November 27, 2019


King Charles: The Man, the Monarch, and the Future of Britain. By Robert Jobson. Diversion Books. $27.99.

     It sometimes seems that Americans, once they irrevocably broke from the British crown to establish their own nation, immediately developed a fascination with all things monarchical that has persisted to the present day. That fascination, though, is with the trappings of monarchy and its outward celebrity-like appearances, not with the nitty-gritty of how it actually works in Great Britain today (much less how it works in the other countries that retain either absolute or constitutional monarchs). The general lack of concern with the intricacies of monarchical function will stand in the way of American readers’ interest in Robert Jobson’s generally hagiographical biography of Prince Charles, because Jobson – who has reported on Britain’s Royal Family for some 30 years – assumes much greater knowledge of monarchical milestones than the vast majority of American possess. For instance, when he writes that “in 1910-11, there was the constitutional crisis caused by the veto pronounced by the Tory-dominated House of Lords over the Liberal government’s legislation,” he sees no need to explain just what went on or why it caused a crisis. That stance makes sense in Britain (although perhaps not even for everyone there, since younger generations may know less of the history of a century-plus ago than older ones do); but it is simply a puzzlement, one of many, for readers “across the pond.” Similarly, a passing reference to “the celebrated Imperial Indian Durbar of 1911, which became known as the ‘Delhi Durbar,’” might just as well be written in Cyrillic for all the understanding of what this was and why it was “celebrated” that most Americans will have.

     What Americans will most enjoy in this book, in addition to its 16 pages of photos, is the material that is better reflected in the title it bore when it was originally published in Britain – Charles at Seventy: Thoughts, Hopes and Dreams. Jobson shows Charles to be a thoughtful, kind, compassionate, and surprisingly approachable man with a strong commitment to his family as well as his nation. Indeed, he seems somewhat too good to be true, but one scarcely gets to have access to the royal family for three decades of coverage by presenting negative material on its members. Jobson himself is not above self-congratulatory writing, as when he discusses the notorious affair that Charles had with Camilla Parker Bowles, whom he subsequently married: “When I broke the world-exclusive story of the royal engagement of the Prince of Wales and Camilla…the courtiers were ill-prepared. …My inside source had been right on the money and we were both elated and relieved. In the weeks that followed, the extent to which my scoop had caught Charles’s team off guard was woefully apparent. My story marked the start of a torrid time for Clarence House officials, whose grasp on the finer and legal points of this royal wedding was exposed as being tenuous at best – if not altogether incompetent.” Oh, very well, then; but it is interesting that however immodest Jobson himself comes across as being, Charles appears to be more self-effacing and more strongly committed to causes in which he believes than in self-aggrandizement.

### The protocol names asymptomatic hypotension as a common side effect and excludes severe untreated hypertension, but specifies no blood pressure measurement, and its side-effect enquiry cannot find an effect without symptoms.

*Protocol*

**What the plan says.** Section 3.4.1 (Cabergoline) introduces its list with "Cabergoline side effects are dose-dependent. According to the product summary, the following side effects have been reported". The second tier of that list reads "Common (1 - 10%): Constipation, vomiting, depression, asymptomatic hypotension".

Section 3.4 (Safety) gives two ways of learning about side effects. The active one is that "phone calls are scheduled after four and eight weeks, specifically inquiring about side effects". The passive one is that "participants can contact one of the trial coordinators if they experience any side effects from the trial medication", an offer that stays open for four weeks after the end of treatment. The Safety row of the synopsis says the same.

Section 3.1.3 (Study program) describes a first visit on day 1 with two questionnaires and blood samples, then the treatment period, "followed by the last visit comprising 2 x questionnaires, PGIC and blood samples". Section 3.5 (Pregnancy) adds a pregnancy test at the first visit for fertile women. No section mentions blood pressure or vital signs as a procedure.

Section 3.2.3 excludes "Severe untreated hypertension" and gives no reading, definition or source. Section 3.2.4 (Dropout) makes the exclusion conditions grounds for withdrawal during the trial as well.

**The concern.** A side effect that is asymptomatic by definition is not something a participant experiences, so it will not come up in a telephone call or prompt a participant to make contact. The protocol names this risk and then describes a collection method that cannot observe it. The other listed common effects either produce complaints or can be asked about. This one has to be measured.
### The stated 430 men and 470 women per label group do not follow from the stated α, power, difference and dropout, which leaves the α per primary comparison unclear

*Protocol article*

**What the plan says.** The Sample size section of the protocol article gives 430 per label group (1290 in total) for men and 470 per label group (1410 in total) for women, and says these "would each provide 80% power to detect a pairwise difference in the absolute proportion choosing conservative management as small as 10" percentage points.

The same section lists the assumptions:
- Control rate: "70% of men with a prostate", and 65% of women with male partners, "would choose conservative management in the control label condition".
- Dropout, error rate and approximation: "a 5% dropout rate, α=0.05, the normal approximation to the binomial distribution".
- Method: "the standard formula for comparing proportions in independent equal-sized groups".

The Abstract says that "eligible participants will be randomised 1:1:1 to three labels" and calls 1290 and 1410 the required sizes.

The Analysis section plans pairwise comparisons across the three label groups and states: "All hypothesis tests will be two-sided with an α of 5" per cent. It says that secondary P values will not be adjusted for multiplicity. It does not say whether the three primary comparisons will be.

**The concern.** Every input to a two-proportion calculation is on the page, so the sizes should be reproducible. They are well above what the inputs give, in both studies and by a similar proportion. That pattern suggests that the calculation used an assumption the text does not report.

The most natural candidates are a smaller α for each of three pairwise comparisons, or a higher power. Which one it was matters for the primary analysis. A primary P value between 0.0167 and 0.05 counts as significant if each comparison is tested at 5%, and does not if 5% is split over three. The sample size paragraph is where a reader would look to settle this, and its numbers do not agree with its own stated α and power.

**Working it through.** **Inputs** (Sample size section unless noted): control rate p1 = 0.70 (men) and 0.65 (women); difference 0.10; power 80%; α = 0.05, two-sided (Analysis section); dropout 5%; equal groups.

Again and again, the writing style of Jobson’s book is at odds with the genuinely interesting elements of its topic. Sometimes it is a matter of word use, as when Jobson writes that because of Charles’ strong involvement in everyday royal matters, the British monarchy is “in unchartered waters” (rather than “uncharted”). At other times, there is repetitiveness that becomes irritating, as when Jobson writes that Queen Victoria “infuriated her eldest son and heir” and then says, just a couple of lines later, that her behavior “frequently made her infuriating to her loved ones.”

     Yet what shines through in King Charles, as the book is called in its U.S. edition, is what seems to be the genuine niceness of Queen Elizabeth II’s son and heir. Indeed, to go a step further, it seems that his genuineness is what stands out about him. He demonstrably cares about many issues that are crucial to the future of both Britain and the world, such as pollution and climate change, and he seems truly determined to make his country and the world better places, to the extent that his power as an unelected and essentially ceremonial leader will allow him to do so. Jobson’s book is scarcely the last word on Charles, but it has enough interesting material in it – and enough material that, although familiar in Britain, will be new to American readers – so it should satisfy many in the U.S. who watch the distant royals with attentiveness and fascination. It is worth pointing out, though, that the book’s U.S. title has an unfortunate connotation of which Britons, if not Americans, are almost sure to be aware: the name “King Charles,” without a number following it, refers to Charles I, who was beheaded in 1649 after a civil war that led to rule by Oliver Cromwell and his followers until 1660 – the only time in a millennium or more that Britain has had no king at all.

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